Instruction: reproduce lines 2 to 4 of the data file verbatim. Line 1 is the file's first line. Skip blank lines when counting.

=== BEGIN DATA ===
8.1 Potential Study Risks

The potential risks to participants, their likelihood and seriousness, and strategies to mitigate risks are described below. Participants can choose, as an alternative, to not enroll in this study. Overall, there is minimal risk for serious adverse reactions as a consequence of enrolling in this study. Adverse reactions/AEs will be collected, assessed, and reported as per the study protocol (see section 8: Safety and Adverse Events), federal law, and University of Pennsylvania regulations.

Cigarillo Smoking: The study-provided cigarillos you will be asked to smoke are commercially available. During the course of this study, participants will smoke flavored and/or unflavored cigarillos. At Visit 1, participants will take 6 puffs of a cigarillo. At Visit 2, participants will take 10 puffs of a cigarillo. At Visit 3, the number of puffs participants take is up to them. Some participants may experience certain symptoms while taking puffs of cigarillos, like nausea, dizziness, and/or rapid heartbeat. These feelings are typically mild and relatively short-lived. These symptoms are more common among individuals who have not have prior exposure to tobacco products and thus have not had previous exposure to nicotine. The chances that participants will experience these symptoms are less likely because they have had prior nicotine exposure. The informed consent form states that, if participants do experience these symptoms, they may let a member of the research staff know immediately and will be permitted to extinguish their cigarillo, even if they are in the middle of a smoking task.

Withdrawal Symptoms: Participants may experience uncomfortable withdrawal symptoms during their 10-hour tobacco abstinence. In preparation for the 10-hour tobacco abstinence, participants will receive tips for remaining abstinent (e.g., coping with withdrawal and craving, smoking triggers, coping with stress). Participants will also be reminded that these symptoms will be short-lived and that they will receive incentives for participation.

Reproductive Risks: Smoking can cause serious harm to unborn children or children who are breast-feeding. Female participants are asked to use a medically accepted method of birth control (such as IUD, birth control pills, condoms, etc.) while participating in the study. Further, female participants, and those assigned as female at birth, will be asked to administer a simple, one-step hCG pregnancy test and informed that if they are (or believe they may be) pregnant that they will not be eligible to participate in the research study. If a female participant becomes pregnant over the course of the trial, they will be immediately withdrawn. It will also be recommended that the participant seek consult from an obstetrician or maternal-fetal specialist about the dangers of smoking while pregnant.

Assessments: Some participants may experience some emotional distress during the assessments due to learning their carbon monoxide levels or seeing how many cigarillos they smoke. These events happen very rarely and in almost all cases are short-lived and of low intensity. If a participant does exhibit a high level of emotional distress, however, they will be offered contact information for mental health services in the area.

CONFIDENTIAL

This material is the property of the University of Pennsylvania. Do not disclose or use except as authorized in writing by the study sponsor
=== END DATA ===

The potential risks to participants, their likelihood and seriousness, and strategies to mitigate risks are described below. Participants can choose, as an alternative, to not enroll in this study. Overall, there is minimal risk for serious adverse reactions as a consequence of enrolling in this study. Adverse reactions/AEs will be collected, assessed, and reported as per the study protocol (see section 8: Safety and Adverse Events), federal law, and University of Pennsylvania regulations.

Cigarillo Smoking: The study-provided cigarillos you will be asked to smoke are commercially available. During the course of this study, participants will smoke flavored and/or unflavored cigarillos. At Visit 1, participants will take 6 puffs of a cigarillo. At Visit 2, participants will take 10 puffs of a cigarillo. At Visit 3, the number of puffs participants take is up to them. Some participants may experience certain symptoms while taking puffs of cigarillos, like nausea, dizziness, and/or rapid heartbeat. These feelings are typically mild and relatively short-lived. These symptoms are more common among individuals who have not have prior exposure to tobacco products and thus have not had previous exposure to nicotine. The chances that participants will experience these symptoms are less likely because they have had prior nicotine exposure. The informed consent form states that, if participants do experience these symptoms, they may let a member of the research staff know immediately and will be permitted to extinguish their cigarillo, even if they are in the middle of a smoking task.

Withdrawal Symptoms: Participants may experience uncomfortable withdrawal symptoms during their 10-hour tobacco abstinence. In preparation for the 10-hour tobacco abstinence, participants will receive tips for remaining abstinent (e.g., coping with withdrawal and craving, smoking triggers, coping with stress). Participants will also be reminded that these symptoms will be short-lived and that they will receive incentives for participation.